Any closing words of wisdom for author-wannabes out there?

Craft over career. Story over vanity. Courage over fear.

And there you have it! Personal and Real with Cynthia Leitich Smith! Thanks for the super-cool, insightful interview, Cynthia

Like I always say, You Rock!


Wonder Woman

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lisha cauthen

Tech Yourself: Four Note-Taking Apps for Writers and Others

Said | Apr 24 2014

Writers live and die by the ability to record a fleeting bit of genius. Used to be, we’d scribble three paragraphs on the back of a checkbook with a golf pencil, then accidentally throw it away. (Golf pencil? Checkbook? What century is this woman from?)


But with the dawn of The Age of the SmartPhone, our note-taking problems are solved. Right? RIGHT??



Evernote is the grandpappy of ‘em all, but if you find it overwhelming or simply want to try something new, give these apps a look-see:


Moleskine Journal

INK1Choose a notebook: plain, ruled, squared, text/image or storyboard. Type, write, draw, store images. A different notebook for every project, in a journal format. Fun, but not easy to organize.





Write for iPhone – A Beautiful Note Taking and Writing App



Fleksy Keyboard integration–heck, that oughta sell ya right there. But this app shares to a ton of places, including Evernote, Google Drive, DropBox, etc. Name your files, sort by date or title. Add links, search file by keyword, it even has full markdown capabilities. Elegant, probably best for sitting-down research and blogging.


Inkflow Visual Notebook: Write Notes, Sketch, Type, and Layout Photos for Students, Graphic Designers, and Visual Thinkers


INK2I’d say the folks at Inkflow subscribe to the Everything in the Title School of App-Naming. But heckfire, it’s pretty accurate. Each file is a “book”, where you can write, add photos, draw, or even type. This app doesn’t have the pretty design that Moleskine Journal does, but it feels more sketchable. Has a cool feature where you can encircle a portion of your page–say, a piece of text or an arrow–and move it around. Nice for on-the-go. Upgrade for unlimited book pages, more fonts, writing and drawing tools, colors, and lots of other amenities.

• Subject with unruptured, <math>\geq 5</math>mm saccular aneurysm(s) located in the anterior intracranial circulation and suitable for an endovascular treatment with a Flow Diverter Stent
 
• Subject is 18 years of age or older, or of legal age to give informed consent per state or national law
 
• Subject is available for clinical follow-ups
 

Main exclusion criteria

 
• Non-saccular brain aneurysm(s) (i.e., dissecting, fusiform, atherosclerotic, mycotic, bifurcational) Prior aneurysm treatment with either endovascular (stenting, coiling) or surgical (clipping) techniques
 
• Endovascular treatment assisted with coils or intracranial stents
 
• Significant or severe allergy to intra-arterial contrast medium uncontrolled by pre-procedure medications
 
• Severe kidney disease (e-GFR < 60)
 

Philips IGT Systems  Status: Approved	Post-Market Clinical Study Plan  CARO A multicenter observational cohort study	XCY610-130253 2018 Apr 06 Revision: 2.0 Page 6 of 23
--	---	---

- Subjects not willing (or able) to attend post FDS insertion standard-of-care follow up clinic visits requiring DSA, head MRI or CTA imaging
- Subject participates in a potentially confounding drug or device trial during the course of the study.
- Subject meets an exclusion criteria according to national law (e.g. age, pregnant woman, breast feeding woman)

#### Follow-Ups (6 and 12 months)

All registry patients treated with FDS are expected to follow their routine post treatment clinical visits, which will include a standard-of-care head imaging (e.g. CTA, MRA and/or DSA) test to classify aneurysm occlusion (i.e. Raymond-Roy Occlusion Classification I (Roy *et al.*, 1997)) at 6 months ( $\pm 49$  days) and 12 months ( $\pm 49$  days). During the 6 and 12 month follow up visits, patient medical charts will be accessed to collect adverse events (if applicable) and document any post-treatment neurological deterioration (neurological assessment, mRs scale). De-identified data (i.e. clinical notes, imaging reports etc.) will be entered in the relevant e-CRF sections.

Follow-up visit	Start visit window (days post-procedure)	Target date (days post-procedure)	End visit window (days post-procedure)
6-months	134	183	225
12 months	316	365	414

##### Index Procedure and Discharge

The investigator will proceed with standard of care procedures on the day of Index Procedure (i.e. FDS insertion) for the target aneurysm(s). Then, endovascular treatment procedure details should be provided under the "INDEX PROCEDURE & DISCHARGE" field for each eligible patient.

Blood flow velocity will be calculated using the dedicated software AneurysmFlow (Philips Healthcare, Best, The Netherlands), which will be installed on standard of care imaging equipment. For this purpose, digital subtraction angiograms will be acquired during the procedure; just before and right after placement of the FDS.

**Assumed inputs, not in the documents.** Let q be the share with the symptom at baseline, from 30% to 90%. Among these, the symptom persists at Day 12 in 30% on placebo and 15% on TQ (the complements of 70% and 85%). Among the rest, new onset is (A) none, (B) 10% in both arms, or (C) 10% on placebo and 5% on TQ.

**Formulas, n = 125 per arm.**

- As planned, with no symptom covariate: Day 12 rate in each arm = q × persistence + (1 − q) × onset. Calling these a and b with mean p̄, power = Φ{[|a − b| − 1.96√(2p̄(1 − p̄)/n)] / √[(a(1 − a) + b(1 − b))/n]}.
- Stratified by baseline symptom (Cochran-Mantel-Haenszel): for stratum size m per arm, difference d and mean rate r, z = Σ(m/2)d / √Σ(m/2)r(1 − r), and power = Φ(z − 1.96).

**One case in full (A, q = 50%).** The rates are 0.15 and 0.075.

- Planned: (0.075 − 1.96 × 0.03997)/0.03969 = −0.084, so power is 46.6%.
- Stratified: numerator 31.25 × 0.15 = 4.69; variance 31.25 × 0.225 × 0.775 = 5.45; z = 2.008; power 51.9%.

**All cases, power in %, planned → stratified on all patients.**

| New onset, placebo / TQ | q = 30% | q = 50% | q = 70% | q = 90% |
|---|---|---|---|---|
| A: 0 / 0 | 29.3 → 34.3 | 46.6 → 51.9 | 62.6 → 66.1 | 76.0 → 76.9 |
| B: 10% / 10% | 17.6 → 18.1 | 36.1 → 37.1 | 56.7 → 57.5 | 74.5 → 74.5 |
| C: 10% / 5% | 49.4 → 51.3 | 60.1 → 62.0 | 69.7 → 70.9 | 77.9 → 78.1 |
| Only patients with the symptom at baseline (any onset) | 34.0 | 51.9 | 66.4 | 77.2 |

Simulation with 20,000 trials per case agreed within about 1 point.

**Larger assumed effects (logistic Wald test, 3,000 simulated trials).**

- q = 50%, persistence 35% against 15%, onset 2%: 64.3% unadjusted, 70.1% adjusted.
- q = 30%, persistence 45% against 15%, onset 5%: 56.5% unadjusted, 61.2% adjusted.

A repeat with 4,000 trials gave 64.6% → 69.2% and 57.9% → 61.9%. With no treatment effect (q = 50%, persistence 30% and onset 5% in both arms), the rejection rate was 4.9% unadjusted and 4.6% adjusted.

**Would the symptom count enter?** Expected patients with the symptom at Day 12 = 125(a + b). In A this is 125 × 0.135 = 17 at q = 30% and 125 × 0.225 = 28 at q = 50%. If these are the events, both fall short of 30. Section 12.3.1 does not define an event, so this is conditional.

inkySave notes, photos, audio, geographic location. BUT THAT’S NOT ALL. If you are intimidated by the sight of a blank  book, Springpad has a plethora of notebook types to choose from, already set up for specific tasks.  AND. You can share your notebooks with collaborators, the entire world, or keep your thoughts to yourself. Syncs to other devices. Bookmark, search. All for the low, low price of FREE.


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First draft to final

Said | Apr 08 2014

It’s so easy, as a reader, to almost believe that what you hold in your hands is roughly what came out of the author’s mind when they first sat down at the computer. If you think about it at all, possibly the extent of the polishing you envision is a couple passes to tidy up language and typos. (At least, that’s about how I used to view it.)